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Math Help - evaluating complex integrals (probably cauchy formula)

  1. #1
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    evaluating complex integrals (probably cauchy formula)

    1.Evaluate the following integrals
    {\int _{\partial B_2(i)}}\frac{e^{i\zeta}}{\zeta ^{4} - 4\zeta ^2} d\zeta

    {\int _{\partial B_3(-1)}}\frac{\zeta^{3}}{\zeta ^{2} + \zeta^2 -2} d\zeta

    {\int _{\partial B_1(1)}}\frac{sin(\pi\zeta)}{\zeta ^{2} - 1} d\zeta


    6. let z_0  \epsilon B_r(z_0), let  r>o and let  f:B_r[z_0] \to \mathbb{C} be continous such that f|_{B_r(z_0)} is holomorphic. Show that
    f(z) = \frac{1}{2\pi i} \int _{\partial B_r(z_0)} \frac{f(\zeta)}{\zeta - z}d\zeta

    for all  z \epsilon B_r(z_0)
    (hint: for  \theta \epsilon (0,1), apply the cauchy integral formula to B_{\frac{r}{\theta}}(z_0) \ni z \mapsto f(\theta(z-z_0)+z_0); then let \theta \to 1.)

    wow this was a lesson in the use of these symbols and latex or w/e
    anyways, thats whats left of my assignment due this time tomorrow
    if someone could help me get on track I'd appreciate it
    #6 looks like the original cauchy statement but i think it's saying that the border may not be holomorphic
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  2. #2
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    I got #6 myself
    so only need 1, a/b/c now
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  3. #3
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    Maybe some are unfamiliar with your notation like I was. Ok, let's assume it's what I think it is: \partial B_2(i) means the boundary of a circular disc with center at i and radius 2. Just never seen that notation before. If so then I'll write it as:

    \mathop\oint\limits_{D(i,2)}\frac{e^{iz}}{z^4-4z^4}dz

    (using \zeta makes it just unnecessarily cluttered)

    So that contour encloses only the pole at the origin and you want to solve it using Cauchy's Integral Formula:

    f^{(n)}(w)=\frac{n!}{2\pi i}\mathop\oint\frac{f(z)}{(z-w)^{(n+1)}}dz

    where f(z) is analytic in an on the contour. Then:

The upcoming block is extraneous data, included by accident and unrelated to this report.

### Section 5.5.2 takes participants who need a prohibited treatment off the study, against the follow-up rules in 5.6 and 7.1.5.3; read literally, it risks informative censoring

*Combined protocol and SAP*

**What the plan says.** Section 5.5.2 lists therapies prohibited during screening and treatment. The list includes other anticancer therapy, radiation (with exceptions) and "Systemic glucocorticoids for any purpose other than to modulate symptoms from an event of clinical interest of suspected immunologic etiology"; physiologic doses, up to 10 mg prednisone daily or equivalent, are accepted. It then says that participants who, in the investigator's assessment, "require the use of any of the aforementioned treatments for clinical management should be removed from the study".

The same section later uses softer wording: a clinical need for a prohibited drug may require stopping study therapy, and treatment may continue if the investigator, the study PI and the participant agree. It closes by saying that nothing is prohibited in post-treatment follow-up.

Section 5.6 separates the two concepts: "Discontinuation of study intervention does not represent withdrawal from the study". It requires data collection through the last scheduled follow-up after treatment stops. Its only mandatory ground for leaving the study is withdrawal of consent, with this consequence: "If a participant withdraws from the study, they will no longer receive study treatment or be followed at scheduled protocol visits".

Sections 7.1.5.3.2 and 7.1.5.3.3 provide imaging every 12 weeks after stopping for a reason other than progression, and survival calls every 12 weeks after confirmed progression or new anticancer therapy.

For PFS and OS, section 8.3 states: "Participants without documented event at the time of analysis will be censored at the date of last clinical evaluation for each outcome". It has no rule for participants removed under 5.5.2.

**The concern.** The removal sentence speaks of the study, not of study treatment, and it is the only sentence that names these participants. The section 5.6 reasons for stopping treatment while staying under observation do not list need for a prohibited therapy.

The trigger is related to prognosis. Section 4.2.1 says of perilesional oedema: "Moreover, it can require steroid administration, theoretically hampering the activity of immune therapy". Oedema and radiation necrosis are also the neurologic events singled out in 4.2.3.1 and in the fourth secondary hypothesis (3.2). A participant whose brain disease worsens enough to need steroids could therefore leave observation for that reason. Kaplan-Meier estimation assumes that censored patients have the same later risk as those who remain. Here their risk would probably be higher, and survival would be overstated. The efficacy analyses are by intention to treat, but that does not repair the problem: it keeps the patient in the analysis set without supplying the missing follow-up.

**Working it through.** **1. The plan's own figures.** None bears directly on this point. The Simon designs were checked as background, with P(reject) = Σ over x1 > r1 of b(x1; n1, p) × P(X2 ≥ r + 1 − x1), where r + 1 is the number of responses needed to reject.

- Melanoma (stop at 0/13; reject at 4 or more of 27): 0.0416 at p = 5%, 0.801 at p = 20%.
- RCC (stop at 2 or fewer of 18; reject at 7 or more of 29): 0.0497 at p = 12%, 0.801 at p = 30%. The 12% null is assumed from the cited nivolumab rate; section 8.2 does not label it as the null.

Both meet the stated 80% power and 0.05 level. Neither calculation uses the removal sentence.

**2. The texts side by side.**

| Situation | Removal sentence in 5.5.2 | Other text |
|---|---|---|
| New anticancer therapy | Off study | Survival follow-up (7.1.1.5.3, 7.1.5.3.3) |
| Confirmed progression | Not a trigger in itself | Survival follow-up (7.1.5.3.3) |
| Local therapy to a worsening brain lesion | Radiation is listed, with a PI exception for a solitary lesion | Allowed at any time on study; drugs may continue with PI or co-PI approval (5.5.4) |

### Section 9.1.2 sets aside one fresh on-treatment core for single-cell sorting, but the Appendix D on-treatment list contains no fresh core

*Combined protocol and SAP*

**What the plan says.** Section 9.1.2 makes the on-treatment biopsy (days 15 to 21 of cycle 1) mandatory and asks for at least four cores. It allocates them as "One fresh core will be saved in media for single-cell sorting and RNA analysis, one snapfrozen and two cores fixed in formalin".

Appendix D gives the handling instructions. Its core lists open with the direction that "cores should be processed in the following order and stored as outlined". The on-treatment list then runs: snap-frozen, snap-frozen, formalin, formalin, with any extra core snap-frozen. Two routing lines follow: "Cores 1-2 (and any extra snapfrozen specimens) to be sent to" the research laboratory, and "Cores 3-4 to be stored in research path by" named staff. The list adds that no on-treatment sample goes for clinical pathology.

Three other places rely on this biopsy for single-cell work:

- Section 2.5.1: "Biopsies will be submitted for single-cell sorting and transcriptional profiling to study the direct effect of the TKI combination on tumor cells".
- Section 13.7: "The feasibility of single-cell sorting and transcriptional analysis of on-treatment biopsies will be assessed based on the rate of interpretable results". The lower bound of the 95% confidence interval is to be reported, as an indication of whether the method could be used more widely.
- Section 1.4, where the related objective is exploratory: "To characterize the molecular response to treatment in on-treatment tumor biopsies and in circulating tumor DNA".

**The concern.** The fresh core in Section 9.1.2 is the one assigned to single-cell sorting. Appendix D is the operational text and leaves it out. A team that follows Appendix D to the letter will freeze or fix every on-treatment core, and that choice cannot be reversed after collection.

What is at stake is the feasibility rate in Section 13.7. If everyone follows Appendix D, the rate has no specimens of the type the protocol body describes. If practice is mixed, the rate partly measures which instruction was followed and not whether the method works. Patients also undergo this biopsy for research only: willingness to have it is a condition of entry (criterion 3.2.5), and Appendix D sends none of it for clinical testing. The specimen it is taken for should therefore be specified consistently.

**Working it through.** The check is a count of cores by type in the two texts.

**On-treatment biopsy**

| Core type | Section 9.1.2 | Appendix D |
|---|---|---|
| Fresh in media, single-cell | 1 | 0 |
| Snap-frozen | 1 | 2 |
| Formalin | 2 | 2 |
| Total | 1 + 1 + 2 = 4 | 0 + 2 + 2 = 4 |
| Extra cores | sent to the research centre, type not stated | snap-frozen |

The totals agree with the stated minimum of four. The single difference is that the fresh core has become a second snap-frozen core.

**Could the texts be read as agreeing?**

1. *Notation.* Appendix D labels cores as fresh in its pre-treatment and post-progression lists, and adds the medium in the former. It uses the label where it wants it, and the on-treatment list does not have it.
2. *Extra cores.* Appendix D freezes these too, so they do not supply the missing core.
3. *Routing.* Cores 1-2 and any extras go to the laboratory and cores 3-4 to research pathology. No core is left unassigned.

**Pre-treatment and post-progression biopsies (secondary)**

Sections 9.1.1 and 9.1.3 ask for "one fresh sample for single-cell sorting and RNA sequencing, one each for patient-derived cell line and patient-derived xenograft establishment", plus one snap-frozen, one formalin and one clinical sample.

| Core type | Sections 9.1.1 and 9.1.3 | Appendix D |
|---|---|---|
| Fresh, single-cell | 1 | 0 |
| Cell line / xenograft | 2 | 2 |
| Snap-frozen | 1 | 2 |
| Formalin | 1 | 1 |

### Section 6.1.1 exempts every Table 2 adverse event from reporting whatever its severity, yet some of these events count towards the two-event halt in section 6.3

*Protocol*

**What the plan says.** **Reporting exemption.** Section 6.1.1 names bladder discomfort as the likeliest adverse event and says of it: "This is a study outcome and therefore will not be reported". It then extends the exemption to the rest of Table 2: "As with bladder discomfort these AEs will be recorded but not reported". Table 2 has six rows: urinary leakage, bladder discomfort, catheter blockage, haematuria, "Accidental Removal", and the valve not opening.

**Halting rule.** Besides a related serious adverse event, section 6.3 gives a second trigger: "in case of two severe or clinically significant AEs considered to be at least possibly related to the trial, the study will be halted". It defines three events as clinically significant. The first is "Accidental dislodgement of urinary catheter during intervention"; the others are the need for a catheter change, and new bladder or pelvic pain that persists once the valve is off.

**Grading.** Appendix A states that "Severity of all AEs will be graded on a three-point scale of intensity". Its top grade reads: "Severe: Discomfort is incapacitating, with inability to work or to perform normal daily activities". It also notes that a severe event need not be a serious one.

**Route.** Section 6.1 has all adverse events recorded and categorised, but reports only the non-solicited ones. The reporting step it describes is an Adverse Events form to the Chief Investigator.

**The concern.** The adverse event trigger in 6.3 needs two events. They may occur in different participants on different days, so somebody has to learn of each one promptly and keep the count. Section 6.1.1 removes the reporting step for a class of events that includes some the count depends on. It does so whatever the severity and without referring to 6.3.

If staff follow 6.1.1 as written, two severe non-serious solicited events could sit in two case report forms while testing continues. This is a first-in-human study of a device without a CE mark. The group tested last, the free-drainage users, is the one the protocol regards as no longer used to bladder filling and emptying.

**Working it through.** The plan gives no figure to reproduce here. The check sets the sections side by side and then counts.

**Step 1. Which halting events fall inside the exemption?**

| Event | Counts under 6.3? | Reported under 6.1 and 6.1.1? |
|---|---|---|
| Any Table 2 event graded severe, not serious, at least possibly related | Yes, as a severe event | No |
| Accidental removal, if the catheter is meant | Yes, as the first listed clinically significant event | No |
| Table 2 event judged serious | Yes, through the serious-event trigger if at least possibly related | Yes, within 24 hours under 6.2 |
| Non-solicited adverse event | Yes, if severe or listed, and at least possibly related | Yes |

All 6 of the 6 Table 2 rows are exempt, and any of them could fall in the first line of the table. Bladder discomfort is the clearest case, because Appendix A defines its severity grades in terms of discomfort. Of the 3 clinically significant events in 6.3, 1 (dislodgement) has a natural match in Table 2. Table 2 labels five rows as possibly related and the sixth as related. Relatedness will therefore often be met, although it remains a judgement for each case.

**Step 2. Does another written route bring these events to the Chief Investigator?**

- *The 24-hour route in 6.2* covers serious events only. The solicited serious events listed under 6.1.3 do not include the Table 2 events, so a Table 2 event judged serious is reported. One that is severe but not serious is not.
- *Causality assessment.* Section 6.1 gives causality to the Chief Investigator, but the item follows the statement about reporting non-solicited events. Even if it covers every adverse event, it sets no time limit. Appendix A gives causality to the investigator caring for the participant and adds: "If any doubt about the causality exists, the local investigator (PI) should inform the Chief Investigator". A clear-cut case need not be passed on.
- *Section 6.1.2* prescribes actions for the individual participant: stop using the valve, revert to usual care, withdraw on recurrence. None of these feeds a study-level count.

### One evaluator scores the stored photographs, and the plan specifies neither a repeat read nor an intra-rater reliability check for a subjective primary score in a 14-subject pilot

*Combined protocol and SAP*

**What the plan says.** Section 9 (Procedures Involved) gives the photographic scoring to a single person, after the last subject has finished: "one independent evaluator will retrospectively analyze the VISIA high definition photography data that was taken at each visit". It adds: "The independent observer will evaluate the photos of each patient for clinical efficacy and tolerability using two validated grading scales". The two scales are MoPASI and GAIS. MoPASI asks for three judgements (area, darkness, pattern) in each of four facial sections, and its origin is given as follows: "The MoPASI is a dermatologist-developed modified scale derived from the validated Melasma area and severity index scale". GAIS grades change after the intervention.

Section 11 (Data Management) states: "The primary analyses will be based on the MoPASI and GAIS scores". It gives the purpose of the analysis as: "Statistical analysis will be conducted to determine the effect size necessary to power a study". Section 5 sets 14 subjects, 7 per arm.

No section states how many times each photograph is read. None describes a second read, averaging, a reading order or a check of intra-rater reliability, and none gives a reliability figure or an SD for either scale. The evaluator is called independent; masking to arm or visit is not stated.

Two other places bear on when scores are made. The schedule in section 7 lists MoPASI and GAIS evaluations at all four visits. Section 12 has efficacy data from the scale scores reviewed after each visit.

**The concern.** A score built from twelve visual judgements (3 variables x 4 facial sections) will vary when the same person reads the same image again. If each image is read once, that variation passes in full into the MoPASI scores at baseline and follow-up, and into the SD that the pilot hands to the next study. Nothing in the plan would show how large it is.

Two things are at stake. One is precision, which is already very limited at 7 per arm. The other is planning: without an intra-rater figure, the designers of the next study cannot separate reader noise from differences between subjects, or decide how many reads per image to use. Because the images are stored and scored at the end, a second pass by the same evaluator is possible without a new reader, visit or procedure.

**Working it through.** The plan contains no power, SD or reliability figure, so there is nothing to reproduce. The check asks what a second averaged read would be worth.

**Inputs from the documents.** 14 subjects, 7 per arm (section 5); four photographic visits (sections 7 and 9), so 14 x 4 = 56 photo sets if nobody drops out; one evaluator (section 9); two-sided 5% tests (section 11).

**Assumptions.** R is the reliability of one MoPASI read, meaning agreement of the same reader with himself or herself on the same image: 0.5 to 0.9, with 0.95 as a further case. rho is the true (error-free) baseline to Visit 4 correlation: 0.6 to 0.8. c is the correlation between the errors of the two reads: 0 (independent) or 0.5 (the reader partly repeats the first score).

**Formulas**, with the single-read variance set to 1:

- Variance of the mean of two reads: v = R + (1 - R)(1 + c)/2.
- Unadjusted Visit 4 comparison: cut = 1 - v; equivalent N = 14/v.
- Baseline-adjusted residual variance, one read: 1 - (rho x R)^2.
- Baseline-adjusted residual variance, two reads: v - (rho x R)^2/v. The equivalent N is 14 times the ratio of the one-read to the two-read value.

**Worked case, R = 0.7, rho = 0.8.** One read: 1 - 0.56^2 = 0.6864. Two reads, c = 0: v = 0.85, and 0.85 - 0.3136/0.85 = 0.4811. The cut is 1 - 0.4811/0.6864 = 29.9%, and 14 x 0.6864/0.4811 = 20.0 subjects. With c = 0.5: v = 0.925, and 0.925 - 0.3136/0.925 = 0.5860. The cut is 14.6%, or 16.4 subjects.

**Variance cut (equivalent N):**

\mathop\oint\limits_{D(i,2)}\frac{e^{iz}}{z^4-4z^4}dz=\oint\frac{\frac{e^{iz}}{(z^2-4)}}{(z-0)^2}dz=2\pi i\frac{d}{dz}\left(\frac{e^{iz}}{z^2-4}\right)\Bigg|_{z=0}=\pi/2

    Here's a check in Mathematica:

    Code:
    In[3]:=
    NIntegrate[(Exp[I*z]/(z^4 - 4*z^2))*2*I*
        Exp[I*t] /. z -> I + 2*Exp[I*t], 
      {t, 0, 2*Pi}]
    N[2*Pi*I*D[Exp[I*z]/(z^2 - 4), z] /. z -> 0]
    
    Out[3]=
    1.5707963267949334 - 8.459899447643693*^-14*I
    
    Out[4]=
    1.5707963267948966
    Do the other ones just like that but I bet you figured it out already.
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  4. #4
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    ok, I kept getting confused at the denominator being 0 but I guess that only matters on the border?
    and when I do part b) I get two different solutions depending on what I take as f
    example:

    2\pi i f(1) = \frac{2}{3}\pi i for f(z) = \frac{z^3}{z+2}
    and
    2\pi i f(-2) = \frac{16}{3}\pi i for f(z) = \frac{z^3}{z-1}

    is there a reason why I wouldn't use one or the other? or can I not use this approach for some reason
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  5. #5
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    Hey, the denominator is never zero. It's like asking if the denominator is zero for \int_1^2 \frac{1}{x}dx. Never gets ther right? Same dif with the integration path for the first one: D(i,2)=\{z : z=i+2e^{it},\;0\leq t \leq 2\pi\}. That never gets to the point 0 or \pm 2. For the second one:

    \mathop\oint\limits_{D(-1,3)}\frac{z^3}{2z^2-2}dz=\frac{1}{2}\left[\oint\frac{\frac{z^3}{z-1}}{z+1}dz+\oint\frac{\frac{z^3}{z+1}}{z-1}dz\right]

    Where the contours on the right side are now only going around each respective pole in accordance with the requirements of Cauchy's Integral Theorem (we can split up D(-1,3) that way without problems right? Now:

    =\frac{1}{2}\left[2\pi i\left(\frac{z^3}{z-1}\Bigg|_{z=-1}+\frac{z^3}{z+1}\Bigg|_{z=1}\right)\right]

    =\pi i(1)=\pi i

    Also . . . until you get good with these, check them numerically:

    Code:
    In[1]:=
    NIntegrate[(z^3/(2*z^2 - 2))*3*I*Exp[I*t] /. 
       z -> -1 + 3*Exp[I*t], {t, 0, 2*Pi}]
    
    Out[1]=
    -2.220446049250313*^-16 + 3.1415926306916244*I
    If the numerical results don't agree with the symbolic results, and you're pretty sure you've set up the numerical calculations correctly, look for an error in the symbolic results.
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  6. #6
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    \mathop\oint\limits_{D(-1,3)}\frac{z^3}{z^2 + z-2}dz

    I screwed up on the original the denominator only one of them is squared
    I'll try a few things though to get this
    and unfortunately I have no way of checking these numerically since in pure math we don't use mapl or matlab or mathematica or anything so I don't have those
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